Extreme Hardware heeft een stukkie tekst op de frontpage geparkeerd met hun mening over de Athlon overklok gekte van dit moment. Natuurlijk komt het bekende argument van de te risicovolle Athlon overklok operatie voorbij fietsen. Interessanter is dit stukje over Athlon remarking:
So who has the knowledge, equipment and technical staff necessary to even attempt this dangerous procedure? How about large chip remarkers, that's who. I can just feel the soldering irons heating up and the 500 MHz Athons being unloaded onto the shop tables. With the right equipment and enough CPUs to experiment with, this could really turn into a lucrative business, turning 500 MHz Athlons into 650 MHz ones. At current prices, the $262 Athlon 500 MHz chips could be soldered immediately into $899 Athlon 650 MHz units, at a healthy profit of $637.00 USD. This is the largest profit margin ever seen in the PC chip remarking business, and it won't take long for the less-ethical companies to start churning out these hacked chips. So why should you care? Because you might be buying one of these hacked Athlons in the very near future.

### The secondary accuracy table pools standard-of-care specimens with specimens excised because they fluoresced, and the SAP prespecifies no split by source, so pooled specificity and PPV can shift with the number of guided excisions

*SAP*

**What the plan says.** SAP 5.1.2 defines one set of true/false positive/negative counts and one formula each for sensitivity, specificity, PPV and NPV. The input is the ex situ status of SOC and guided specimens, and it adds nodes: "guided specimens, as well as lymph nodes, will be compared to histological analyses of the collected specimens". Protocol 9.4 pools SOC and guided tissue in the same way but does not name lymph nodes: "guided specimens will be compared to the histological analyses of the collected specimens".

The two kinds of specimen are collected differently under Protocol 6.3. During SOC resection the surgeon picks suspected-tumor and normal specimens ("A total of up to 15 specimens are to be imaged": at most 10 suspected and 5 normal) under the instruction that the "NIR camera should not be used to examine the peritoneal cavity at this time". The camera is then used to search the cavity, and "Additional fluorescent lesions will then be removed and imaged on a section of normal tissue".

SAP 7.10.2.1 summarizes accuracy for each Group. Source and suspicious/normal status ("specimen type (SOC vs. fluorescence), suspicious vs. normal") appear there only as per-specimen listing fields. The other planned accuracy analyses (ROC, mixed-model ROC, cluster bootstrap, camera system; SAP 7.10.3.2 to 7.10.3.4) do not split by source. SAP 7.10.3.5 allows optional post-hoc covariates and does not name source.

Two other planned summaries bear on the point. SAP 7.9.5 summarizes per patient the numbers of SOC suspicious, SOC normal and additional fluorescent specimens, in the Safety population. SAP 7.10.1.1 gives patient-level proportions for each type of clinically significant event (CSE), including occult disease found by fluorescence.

After writing up this Daily Comment, I'm quite a bit more pessimistic than when I started out. The potential $637.00 profit from just soldering a few resistors (which would be incredibly easy for any electrical engineer) is just too enticing for it to be passed over by the larger chip remarkers. I'm expecting shortages of Athlon 500 MHz parts, and excess quantities of 650 MHz chips, just like it was when the PII-300/450 varient was found. If you're buying a new Athlon, get it from a reputable dealer, and it might not be a bad idea to take a look at the innards when you finally receive it. Have any comments on the Athlon Overclocking?